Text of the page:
YESTERDAY MORNING AS I WAS reading the Sunday papers at the neighborhood coffee shop, a woman sitting alone at the next table burst into tears. Three people immediately stopped eating breakfast, got up and rushed over to her table to comfort her.
We had all heard what she had just heard on the television news: the grandmother of a Navy pilot trying to describe her grandson, who was reported dead in the Persian Gulf war. She struggled for a moment but finally this elderly woman knew what she wanted to tell the world about her lost grandson.
"He was not a kid to shirk his duty," she said simply and with great dignity, refusing to let the gathering tears of grief overcome her sense of pride.
Grief and pride. We all felt it sitting in that coffee shop yesterday. And while none of us knew Navy Lt. Cmdr. Michael Scott Speicher -- shot down by a missile over Iraq -- we knew that a member of someone's family was gone. And the four of us -- total strangers -- also knew in ways too deep to verbalize that we needed each other at that moment.
The woman who had suddenly burst into tears, it was clear, was crying for us all.
And so, gathered at that table we tried to make sense of what was happening. We talked of Commander Speicher's family and our own families, of the sons and daughters, nieces and BTC nephews who were already in the gulf or on their way there.
And we talked about the Iraqi families who surely are going through the same emotions of grief and pride, of prayer and reflection, of rage and resignation as we in this country are.
We talked about the peace protests and those who doubt the wisdom of being at war; and about those who are giving blood and buying flags to show their support.
We talked about how difficult it is to go on with the day-to-day business of our lives: going to work, taking the kids to a dentist appointment, making plans for a party or a vacation.
And, finally, we talked about what haunts us all: the deep fear that there lies ahead a terrible and bloody confrontation between Allied and Iraqi ground forces.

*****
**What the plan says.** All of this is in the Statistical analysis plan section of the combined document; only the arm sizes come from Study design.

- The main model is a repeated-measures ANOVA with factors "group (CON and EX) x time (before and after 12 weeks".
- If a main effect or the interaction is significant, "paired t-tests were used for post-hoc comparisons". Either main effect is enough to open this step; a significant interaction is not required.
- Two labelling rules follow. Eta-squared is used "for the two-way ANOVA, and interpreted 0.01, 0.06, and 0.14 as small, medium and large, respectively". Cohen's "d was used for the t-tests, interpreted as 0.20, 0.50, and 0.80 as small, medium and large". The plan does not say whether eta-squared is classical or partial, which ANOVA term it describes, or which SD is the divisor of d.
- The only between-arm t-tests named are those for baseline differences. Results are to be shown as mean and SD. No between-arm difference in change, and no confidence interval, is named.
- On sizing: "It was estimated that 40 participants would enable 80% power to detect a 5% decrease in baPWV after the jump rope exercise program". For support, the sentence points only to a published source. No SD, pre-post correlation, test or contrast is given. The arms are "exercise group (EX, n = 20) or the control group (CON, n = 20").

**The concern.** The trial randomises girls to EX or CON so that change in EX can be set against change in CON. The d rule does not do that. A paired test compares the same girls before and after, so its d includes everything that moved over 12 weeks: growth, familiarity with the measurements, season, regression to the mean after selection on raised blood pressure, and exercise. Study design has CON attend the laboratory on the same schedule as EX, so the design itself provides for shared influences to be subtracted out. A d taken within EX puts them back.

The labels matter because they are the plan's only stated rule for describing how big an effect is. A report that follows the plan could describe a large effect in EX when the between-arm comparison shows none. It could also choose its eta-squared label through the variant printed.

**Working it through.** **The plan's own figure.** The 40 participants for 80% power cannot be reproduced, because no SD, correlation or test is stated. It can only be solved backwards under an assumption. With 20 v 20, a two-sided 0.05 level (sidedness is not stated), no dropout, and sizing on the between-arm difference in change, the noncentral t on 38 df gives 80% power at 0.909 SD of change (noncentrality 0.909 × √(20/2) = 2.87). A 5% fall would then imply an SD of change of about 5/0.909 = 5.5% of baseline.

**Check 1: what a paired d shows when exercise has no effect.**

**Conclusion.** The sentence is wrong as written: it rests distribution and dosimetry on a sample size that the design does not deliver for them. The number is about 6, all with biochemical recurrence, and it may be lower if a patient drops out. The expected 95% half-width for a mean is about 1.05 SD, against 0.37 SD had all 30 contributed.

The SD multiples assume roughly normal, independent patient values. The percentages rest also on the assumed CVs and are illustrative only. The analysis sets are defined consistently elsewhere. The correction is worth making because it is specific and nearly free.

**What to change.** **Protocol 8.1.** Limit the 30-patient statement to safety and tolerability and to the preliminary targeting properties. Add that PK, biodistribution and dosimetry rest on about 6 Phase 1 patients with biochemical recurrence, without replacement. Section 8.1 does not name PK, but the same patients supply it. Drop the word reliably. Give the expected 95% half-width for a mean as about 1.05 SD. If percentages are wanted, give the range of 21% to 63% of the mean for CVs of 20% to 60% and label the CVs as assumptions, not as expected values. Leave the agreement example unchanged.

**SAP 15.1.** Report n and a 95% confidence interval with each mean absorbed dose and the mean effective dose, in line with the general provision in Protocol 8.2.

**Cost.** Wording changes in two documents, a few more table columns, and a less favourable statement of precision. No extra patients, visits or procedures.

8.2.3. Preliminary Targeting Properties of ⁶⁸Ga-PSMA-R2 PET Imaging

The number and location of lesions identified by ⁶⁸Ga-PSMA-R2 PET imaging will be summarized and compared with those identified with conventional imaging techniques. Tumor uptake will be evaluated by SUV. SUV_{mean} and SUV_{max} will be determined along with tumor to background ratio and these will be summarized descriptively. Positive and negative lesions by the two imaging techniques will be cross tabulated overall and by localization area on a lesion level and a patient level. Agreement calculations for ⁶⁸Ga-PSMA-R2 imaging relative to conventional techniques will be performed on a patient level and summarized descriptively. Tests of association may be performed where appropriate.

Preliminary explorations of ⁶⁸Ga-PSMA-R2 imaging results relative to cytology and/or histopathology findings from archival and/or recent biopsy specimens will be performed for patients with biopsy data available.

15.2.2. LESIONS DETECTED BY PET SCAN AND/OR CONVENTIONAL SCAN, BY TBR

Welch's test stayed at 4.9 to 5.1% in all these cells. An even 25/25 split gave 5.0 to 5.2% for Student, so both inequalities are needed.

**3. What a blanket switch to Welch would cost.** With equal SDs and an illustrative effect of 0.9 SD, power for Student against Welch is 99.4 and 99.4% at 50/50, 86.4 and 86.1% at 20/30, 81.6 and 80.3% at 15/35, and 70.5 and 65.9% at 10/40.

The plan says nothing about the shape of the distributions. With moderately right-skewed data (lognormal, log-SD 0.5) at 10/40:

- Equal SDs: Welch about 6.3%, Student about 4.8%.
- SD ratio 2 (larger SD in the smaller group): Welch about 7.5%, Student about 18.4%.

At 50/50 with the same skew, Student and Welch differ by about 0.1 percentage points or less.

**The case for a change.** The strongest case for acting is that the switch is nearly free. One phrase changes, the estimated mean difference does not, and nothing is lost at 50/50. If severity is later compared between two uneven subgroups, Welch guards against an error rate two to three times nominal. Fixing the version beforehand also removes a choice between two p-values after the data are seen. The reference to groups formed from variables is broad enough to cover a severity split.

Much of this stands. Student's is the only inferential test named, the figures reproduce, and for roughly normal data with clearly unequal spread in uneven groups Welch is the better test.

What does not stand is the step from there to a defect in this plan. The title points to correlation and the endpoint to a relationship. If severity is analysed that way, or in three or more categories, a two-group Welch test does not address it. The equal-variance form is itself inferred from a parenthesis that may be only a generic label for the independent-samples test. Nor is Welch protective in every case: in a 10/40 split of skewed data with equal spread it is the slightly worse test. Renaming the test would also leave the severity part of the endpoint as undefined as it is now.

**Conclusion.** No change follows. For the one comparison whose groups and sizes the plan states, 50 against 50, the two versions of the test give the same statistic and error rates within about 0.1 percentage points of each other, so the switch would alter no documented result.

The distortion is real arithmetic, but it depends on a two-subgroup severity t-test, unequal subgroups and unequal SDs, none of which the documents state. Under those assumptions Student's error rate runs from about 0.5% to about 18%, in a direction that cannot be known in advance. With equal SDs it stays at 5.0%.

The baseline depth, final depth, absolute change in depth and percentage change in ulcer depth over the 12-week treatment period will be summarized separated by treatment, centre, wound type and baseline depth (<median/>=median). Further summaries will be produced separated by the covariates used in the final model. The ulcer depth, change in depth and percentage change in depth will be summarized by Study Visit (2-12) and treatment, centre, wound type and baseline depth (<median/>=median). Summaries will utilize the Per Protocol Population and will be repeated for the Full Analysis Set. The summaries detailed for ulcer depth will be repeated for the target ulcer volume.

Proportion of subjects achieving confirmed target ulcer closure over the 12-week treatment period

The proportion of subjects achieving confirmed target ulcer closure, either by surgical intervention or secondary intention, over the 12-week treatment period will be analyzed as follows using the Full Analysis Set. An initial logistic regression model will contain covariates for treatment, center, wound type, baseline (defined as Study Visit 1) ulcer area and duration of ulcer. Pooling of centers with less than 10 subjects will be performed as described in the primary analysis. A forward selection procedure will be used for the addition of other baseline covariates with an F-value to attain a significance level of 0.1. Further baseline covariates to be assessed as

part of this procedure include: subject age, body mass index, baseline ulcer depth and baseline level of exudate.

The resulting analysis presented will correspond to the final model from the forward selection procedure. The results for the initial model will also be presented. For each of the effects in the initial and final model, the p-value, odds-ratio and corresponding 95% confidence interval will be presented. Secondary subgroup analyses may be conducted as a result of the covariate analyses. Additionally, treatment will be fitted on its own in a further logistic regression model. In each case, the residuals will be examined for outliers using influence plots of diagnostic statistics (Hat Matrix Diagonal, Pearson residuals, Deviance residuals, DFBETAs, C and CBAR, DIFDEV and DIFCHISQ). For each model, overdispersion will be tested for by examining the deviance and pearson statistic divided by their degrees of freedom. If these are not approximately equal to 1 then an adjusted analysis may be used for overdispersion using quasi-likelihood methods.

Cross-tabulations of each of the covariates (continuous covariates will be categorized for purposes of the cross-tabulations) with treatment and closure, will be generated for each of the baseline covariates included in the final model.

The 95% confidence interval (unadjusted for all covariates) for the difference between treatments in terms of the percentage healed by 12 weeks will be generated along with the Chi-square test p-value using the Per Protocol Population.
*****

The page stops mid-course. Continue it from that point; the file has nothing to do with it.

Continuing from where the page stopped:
We sat together for an hour or two and shared our feelings and fears. But when we left -- each to pick up the strands of his or her ordinary Sunday routine -- we had become something more than strangers: We had become a community, a small group that draws strength from discovering our connectedness to a larger society.
Community. It's an old-fashioned word, which has its roots in old-fashioned values. Community used to be the environment in which ordinary people lived out their daily lives; its roots were in such things as family, religion, school, social clubs, political clubs, bowling leagues, block parties.
But the strands of community, to a large extent, have unravelled. We are experiencing the death of community in this country. And as community declines, so does involvement with one another.
Of course, historic events -- particularly tragedies, like the assassinations of John F. Kennedy and Martin Luther King, the explosion of the space shuttle Challenger -- have a way of temporarily restoring a sense of community.
History and psychology teach us that nothing binds a community closer together -- protesters notwithstanding -- than a nation's engagement in war.
But if war acts as a tourniquet of sorts, it also acts as an X-ray, exposing the anatomy inside the patient, inside the community. We see more clearly in wartime what's healthy and what isn't; what's present and what's missing.
And in an odd way, the presence of a community spirit during wartime -- the kind that allows strangers to connect without fear and distrust in a coffee shop -- makes its absence during peace time seem all the sadder.
And in that spirit, I went home, clipped out the newspaper photo of Commander Michael Speicher and placed it next to pictures of my two sons.
He is, after all, part of my family: the family of man.